September 26, 2018 at 12:35 pm PST | by Mary Newcombe
Open military service is critical to freedom

Mary Newcombe is an attorney based in Los Angeles. (Photo courtesy Newcombe)

Recently my partner Kate shared a story about a colleague’s 13-year-old daughter coming out to her straight mom, who responded quite lovingly and appropriately. Having raised two adolescents, we know that teen identities commonly morph and her colleague should allow her daughter space to experiment with her identity.  But we also know it’s necessary for all people, whatever their ages, to be able to claim their identities and live without consequence for expressing them. 

The ability to name oneself and live freely was central to the defense of lesbians and gay men in the armed services in the dark 1980’s and 1990’s, including my clients, Maj. Dusty Pruitt and Col. Grethe Cammermeyer. It’s still central 7 years after the official end of “Don’t Ask, Don’t Tell” on Sept. 20, and as transgender servicemembers continue to fight on the legal frontlines.

In 1985, when I began practicing law, I knew of only a handful of lawyers who were openly gay, most of whom were sole practitioners or activists. I knew only one person in a large firm (shout out to Alan Heppel!) who was out at work. They were all courageous, given the extreme risk of job loss or family rejection. Many people lived in fear—but it was much harder for lesbians and gay men in the military.  A gay accusation or suspicion would instigate an investigation that would often result in discharge under less than honorable conditions—a status that drastically limited job and other opportunities in the civilian world.  Not to mention the unspeakable injury to an individual’s dignity: every servicemember I ever knew took pride in their service, even if they disagreed with a particular military conflict.

There were crucial differences in the discharge proceedings against Dusty and Grethe.  Dusty had been out a long time, during her five years in the Army, serving as a Captain in the Army Reserve, and as a minister in the Metropolitan Community Church. In 1983, she talked to the Los Angeles Times about her ministry and the difficulty of reconciling her sexual orientation with Christian teaching, volunteering that she was still in the Army Reserve.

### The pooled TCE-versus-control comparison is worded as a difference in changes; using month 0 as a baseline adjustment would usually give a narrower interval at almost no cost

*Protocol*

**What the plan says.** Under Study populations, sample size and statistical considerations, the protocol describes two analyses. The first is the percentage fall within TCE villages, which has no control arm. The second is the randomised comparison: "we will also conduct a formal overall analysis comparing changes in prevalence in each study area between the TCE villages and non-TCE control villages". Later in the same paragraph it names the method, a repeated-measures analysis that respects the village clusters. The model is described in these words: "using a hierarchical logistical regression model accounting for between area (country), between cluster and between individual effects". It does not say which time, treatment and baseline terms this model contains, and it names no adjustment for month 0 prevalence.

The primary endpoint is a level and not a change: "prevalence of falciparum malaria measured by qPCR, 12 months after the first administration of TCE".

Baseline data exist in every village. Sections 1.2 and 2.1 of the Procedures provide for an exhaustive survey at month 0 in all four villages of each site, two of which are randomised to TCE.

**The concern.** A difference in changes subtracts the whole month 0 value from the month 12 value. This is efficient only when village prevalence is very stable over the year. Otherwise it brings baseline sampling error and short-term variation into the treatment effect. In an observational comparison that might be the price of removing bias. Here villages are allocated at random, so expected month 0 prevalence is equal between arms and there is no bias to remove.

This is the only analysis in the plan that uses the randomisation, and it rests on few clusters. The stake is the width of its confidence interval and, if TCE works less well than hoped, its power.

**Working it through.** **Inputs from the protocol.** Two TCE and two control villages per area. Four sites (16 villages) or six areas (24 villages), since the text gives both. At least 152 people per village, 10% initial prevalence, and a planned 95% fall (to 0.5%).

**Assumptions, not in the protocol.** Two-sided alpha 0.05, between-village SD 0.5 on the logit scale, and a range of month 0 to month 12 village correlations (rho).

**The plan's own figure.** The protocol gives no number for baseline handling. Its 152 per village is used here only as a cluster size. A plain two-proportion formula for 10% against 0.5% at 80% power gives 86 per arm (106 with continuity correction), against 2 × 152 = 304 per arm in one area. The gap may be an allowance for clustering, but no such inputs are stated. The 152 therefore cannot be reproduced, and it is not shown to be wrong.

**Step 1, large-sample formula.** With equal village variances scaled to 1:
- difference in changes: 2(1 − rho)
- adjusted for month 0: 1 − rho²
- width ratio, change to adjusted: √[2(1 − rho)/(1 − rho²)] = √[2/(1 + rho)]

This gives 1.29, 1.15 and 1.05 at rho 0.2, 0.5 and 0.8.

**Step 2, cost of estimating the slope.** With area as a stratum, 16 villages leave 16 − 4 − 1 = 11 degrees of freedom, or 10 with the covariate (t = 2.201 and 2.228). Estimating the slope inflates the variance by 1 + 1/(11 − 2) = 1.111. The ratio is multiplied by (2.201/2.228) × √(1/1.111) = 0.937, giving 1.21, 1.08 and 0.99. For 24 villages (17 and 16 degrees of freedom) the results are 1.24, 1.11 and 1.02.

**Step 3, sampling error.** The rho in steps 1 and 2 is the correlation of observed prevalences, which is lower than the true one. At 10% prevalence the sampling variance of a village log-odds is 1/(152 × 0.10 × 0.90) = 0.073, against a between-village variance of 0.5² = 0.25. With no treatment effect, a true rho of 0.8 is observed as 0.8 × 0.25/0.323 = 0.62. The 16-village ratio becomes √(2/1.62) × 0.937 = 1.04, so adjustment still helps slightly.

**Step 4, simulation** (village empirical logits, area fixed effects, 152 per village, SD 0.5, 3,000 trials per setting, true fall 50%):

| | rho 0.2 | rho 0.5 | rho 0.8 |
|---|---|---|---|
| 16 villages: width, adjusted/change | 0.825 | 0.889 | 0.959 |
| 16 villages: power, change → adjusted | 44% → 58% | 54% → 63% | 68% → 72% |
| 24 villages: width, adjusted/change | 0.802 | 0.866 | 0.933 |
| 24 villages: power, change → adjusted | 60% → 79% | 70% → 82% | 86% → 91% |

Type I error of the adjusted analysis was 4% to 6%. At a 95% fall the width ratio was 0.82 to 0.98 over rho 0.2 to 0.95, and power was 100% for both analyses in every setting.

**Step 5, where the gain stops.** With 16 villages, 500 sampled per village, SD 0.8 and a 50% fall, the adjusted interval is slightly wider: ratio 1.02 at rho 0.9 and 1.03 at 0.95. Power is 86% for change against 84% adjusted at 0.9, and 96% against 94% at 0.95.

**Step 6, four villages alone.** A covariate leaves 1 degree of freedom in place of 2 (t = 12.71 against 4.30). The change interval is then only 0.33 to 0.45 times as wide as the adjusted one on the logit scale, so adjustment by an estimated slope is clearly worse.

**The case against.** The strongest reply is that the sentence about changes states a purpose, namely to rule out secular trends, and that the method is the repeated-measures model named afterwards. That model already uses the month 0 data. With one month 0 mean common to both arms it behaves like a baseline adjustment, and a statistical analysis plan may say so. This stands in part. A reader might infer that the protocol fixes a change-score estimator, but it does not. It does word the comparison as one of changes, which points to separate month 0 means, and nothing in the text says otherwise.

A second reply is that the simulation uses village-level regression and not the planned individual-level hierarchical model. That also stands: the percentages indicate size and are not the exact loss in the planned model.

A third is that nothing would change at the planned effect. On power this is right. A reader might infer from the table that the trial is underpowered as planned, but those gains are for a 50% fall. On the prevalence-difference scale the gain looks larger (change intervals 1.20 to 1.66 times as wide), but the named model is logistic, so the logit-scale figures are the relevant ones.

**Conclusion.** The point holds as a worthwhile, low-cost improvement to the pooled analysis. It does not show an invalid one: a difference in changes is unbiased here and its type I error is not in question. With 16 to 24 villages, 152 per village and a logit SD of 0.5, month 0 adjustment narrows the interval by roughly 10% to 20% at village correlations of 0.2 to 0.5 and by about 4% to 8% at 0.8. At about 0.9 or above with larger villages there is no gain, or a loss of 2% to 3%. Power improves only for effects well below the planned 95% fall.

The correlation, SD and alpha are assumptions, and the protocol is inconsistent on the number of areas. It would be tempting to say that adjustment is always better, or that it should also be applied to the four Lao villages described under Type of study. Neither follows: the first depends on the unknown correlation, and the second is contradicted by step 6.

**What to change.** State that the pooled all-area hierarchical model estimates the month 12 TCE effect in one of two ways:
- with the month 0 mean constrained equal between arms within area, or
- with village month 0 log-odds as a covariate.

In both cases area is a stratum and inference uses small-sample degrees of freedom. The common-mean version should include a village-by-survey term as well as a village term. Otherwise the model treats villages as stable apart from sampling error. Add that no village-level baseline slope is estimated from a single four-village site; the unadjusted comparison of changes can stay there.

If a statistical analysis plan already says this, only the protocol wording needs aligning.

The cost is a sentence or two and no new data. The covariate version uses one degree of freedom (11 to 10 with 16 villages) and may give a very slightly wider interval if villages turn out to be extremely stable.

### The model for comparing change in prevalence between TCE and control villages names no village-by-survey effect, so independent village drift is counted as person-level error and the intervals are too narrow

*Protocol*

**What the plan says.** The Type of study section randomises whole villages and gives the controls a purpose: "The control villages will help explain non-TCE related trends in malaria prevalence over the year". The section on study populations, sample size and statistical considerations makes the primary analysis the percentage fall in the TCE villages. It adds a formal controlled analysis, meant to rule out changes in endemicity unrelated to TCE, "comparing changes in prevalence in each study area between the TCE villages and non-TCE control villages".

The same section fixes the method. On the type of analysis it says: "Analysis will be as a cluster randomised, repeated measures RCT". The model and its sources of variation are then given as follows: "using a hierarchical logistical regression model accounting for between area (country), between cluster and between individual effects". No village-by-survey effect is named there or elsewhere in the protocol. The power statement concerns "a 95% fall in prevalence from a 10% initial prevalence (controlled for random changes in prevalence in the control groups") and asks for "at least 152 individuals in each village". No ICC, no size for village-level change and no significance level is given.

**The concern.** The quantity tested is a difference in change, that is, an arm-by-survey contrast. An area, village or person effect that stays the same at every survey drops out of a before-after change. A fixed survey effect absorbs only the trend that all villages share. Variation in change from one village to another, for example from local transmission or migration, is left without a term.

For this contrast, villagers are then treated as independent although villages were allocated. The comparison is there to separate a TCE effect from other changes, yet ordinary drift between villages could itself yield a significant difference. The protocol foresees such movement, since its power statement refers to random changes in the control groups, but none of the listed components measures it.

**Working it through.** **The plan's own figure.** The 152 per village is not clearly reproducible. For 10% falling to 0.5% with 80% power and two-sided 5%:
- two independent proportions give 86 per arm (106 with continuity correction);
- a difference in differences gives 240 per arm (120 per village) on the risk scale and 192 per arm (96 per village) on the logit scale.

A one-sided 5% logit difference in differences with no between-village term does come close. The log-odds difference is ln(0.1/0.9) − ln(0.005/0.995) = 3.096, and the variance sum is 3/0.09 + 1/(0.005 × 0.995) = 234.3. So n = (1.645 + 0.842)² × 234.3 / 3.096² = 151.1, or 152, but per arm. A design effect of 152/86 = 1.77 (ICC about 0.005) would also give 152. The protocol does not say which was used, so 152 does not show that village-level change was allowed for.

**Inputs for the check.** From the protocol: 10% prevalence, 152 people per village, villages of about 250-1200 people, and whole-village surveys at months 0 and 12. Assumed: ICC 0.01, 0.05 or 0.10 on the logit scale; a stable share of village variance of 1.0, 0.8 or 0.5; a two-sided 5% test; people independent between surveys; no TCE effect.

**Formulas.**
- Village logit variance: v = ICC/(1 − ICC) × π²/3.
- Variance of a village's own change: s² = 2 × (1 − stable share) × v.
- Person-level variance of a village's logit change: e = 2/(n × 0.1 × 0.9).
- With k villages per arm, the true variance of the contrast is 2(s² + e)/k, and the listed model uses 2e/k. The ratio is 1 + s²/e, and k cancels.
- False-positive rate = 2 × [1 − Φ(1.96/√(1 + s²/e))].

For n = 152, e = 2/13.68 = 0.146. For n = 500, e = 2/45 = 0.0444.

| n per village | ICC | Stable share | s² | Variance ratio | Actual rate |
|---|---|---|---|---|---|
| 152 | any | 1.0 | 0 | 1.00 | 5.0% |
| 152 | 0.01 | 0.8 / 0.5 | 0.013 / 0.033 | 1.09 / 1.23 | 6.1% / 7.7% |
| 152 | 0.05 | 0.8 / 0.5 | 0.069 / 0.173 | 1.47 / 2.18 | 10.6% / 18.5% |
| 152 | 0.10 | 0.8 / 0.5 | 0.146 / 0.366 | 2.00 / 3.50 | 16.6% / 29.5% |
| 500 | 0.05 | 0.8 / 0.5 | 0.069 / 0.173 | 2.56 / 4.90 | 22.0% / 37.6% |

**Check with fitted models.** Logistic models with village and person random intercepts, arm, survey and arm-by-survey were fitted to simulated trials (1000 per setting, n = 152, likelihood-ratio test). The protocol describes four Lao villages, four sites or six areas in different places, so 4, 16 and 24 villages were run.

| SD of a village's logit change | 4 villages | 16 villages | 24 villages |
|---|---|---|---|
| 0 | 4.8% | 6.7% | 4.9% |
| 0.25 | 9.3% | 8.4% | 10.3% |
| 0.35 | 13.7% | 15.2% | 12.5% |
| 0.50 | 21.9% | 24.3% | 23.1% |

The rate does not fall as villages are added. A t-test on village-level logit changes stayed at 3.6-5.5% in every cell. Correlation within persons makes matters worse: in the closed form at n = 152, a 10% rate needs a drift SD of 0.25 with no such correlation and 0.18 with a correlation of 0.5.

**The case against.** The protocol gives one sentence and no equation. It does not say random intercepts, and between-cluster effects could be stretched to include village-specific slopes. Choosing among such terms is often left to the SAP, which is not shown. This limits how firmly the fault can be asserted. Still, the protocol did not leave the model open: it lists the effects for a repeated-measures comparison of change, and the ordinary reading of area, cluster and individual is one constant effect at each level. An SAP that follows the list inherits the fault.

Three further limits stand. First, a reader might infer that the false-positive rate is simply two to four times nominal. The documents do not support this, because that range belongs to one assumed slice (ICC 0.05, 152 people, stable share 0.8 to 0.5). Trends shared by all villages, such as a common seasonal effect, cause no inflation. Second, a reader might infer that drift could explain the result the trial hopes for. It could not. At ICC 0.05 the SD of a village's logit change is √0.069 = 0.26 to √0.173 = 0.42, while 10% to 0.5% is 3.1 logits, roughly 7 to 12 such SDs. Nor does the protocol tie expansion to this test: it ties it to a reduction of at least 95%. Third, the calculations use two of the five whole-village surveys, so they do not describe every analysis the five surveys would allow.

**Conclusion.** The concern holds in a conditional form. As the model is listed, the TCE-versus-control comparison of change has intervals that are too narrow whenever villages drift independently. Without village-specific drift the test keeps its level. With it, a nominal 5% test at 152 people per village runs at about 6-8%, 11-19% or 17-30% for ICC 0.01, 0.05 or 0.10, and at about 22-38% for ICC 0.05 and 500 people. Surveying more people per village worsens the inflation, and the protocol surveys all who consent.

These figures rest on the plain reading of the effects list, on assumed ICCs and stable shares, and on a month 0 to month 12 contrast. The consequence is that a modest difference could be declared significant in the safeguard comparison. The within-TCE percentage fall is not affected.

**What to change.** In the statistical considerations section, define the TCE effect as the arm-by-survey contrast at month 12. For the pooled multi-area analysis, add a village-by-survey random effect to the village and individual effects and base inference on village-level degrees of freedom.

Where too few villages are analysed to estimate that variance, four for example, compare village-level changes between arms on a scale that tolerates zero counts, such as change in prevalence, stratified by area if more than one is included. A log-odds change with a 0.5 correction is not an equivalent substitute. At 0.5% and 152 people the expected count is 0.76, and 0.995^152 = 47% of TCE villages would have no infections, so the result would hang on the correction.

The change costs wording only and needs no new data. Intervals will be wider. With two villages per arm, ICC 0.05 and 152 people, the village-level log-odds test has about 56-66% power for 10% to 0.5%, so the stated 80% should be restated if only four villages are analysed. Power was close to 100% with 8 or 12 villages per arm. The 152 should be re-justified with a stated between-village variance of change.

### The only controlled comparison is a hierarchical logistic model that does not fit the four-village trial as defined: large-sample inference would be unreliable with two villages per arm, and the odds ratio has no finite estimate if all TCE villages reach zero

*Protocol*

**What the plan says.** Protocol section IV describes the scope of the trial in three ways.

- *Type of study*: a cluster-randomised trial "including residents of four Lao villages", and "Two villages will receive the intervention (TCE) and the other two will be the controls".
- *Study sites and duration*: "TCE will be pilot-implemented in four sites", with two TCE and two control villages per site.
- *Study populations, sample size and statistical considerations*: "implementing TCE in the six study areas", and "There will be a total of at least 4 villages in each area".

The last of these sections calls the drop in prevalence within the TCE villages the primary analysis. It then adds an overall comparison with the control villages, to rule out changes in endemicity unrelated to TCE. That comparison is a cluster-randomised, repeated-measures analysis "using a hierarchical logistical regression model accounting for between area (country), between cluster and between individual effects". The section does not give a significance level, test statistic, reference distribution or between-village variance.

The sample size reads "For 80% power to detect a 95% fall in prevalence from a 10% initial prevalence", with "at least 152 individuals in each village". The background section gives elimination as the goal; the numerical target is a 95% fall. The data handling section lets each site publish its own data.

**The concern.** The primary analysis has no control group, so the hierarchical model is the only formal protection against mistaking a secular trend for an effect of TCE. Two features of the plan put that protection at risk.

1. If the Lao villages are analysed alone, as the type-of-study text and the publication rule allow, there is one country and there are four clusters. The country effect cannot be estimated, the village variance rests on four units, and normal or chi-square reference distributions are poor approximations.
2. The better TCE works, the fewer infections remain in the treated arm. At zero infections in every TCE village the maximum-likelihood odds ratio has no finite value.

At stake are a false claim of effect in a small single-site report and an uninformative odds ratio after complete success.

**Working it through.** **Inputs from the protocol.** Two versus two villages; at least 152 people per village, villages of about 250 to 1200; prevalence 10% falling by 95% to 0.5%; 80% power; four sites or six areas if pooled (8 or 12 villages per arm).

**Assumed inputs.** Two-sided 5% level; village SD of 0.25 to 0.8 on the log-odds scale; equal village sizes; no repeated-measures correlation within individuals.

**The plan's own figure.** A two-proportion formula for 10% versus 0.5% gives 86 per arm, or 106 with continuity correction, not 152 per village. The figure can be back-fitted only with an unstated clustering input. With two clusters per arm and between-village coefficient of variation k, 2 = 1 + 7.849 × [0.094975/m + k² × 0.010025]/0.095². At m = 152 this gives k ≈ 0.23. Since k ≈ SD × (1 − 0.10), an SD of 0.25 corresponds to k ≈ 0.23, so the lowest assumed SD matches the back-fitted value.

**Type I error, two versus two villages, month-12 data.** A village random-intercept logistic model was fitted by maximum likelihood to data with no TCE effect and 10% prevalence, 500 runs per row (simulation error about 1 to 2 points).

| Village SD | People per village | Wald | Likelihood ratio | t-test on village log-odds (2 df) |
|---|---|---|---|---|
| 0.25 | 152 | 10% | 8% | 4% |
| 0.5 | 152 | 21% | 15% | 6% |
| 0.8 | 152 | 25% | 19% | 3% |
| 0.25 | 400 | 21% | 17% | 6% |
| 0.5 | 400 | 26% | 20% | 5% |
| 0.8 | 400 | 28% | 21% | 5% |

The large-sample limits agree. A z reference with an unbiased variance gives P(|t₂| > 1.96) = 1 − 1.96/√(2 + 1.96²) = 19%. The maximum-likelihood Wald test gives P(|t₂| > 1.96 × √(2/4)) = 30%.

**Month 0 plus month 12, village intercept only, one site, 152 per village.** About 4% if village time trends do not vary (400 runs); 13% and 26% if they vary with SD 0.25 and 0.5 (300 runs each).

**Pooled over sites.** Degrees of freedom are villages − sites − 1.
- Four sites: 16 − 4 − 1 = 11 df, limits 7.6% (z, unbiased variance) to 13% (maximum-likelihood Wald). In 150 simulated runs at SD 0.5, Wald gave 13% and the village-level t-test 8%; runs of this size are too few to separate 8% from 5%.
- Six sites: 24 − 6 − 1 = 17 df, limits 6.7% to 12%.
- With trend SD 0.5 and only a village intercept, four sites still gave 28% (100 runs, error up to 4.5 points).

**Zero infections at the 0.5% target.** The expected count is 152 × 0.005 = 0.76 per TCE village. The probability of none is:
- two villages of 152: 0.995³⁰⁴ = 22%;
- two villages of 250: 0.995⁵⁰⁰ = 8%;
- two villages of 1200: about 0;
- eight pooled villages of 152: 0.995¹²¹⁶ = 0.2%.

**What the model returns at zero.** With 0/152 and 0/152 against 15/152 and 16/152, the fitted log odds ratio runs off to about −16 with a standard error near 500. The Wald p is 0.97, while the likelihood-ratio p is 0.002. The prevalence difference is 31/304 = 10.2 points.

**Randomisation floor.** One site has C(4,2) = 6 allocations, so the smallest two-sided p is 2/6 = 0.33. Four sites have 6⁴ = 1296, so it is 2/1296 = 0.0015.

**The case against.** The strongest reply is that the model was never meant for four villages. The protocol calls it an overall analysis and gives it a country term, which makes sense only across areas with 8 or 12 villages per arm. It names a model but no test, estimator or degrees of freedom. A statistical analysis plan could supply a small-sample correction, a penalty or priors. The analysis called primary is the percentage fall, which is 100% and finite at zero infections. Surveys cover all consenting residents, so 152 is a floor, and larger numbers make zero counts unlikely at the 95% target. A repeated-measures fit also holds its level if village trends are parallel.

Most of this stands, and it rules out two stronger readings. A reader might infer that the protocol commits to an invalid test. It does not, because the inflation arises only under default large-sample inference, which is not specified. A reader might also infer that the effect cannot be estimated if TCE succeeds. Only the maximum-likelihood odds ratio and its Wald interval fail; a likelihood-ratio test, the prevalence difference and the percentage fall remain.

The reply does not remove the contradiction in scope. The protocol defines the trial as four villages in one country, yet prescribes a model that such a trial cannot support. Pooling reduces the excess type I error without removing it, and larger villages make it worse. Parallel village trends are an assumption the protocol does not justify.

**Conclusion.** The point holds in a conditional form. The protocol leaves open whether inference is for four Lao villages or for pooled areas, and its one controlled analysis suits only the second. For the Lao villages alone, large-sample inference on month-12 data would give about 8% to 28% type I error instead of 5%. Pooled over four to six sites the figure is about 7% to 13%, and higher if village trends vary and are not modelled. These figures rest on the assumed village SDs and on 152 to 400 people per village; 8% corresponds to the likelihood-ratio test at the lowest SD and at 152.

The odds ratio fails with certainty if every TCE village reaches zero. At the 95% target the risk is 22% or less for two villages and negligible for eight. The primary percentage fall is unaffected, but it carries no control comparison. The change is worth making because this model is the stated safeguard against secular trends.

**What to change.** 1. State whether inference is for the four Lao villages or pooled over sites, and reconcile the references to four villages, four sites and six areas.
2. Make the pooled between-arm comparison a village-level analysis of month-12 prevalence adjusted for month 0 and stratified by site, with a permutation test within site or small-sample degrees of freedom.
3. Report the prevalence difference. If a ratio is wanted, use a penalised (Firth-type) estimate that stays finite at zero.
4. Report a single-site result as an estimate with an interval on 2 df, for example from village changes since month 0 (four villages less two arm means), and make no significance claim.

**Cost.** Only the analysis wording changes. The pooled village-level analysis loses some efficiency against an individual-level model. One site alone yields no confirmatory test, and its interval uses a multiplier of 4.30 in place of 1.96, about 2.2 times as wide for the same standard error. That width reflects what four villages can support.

Dusty’s commander saw the story and initiated an investigation. Susan McGreivy of the ACLU Lesbian and Gay Rights Project stepped in to defend Dusty but Dusty was stripped of her recent promotion to major and discharged. 

I became a cooperating attorney just before the federal district court upheld Dusty’s discharge, despite no allegation of improper conduct. We appealed the decision to the Ninth Circuit. Three years later, in August 1991, the court rejected our argument that Dusty had a First Amendment right to assert her identity. But, for the first time, the court stated the Army was required to demonstrate the regulation was premised on fact, rather than supposition. This meant we could move beyond the inevitable motion to dismiss and demand the armed forces prove the ban was justified. 

It was a tiny shift that altered the scope of future litigation over gay and lesbian rights—and it was made possible by Dusty’s willingness to challenge her discharge.  Soon after, Keith Meinhold won an order reversing his discharge because the Navy was unable to prove a legitimate evidentiary basis for its ban.  Dusty ultimately won her case and retired as Maj. Dusty Pruitt.

I was introduced to Grethe in 1989 when she sought help from Lambda Legal Defense and Education Fund. Grethe, a lieutenant colonel in the Washington National Guard who had served as a trauma nurse in Vietnam, had only recently come out after surprisingly falling in love with another woman. She did not really like people who marched in parades and had no intention of doing so herself. She wanted our help, though, because she had been threatened with discharge proceedings after disclosing her newly discovered sexual orientation during an interview for a higher-grade security clearance, a requirement for her goal of becoming Chief Nurse of the National Guard.  Although she was not out to anyone, the Army ordered the unwilling Washington National Guard to commence discharge proceedings. 

Grethe was incensed—she did not believe the Army she had served faithfully would take such a hard, illogical position. She wanted to fight.  I told Grethe that she should think long and hard before taking that step because it would mean intense public furor that could interfere with her relationship with her four sons. She had to come out to them first to show us she was serious—they were all supportive. 

That was my first real hint of Grethe’s strength of character.

Grethe’s commander, who didn’t care one whit about Grethe’s sexual orientation, was able to delay discharge proceedings for several years.  In 1991, however, she was discharged by a three-colonel panel led by Col. Patsy Thompson, a closeted lesbian.  Thompson gave an emotional speech praising Grethe’s record and skills, calling her a “great American” but concluding the regulation required her discharge.  Members of Grethe’s unit wept at her final command ceremony.

The following year, Bill Clinton was elected president, after promising to lift the ban on gays serving openly in the military. Enter Sen. Sam Nunn, the conservative Democrat who launched the hearings that ultimately yielded “Don’t Ask, Don’t Tell,” the doctrine that allowed gay people to serve their country, as long as they didn’t share their personal authenticity.

Grethe’s story about finding her lesbian identity late in life and fighting for the freedom to express it became a touchstone for the movement. And she marched in quite a few parades, loving every minute.

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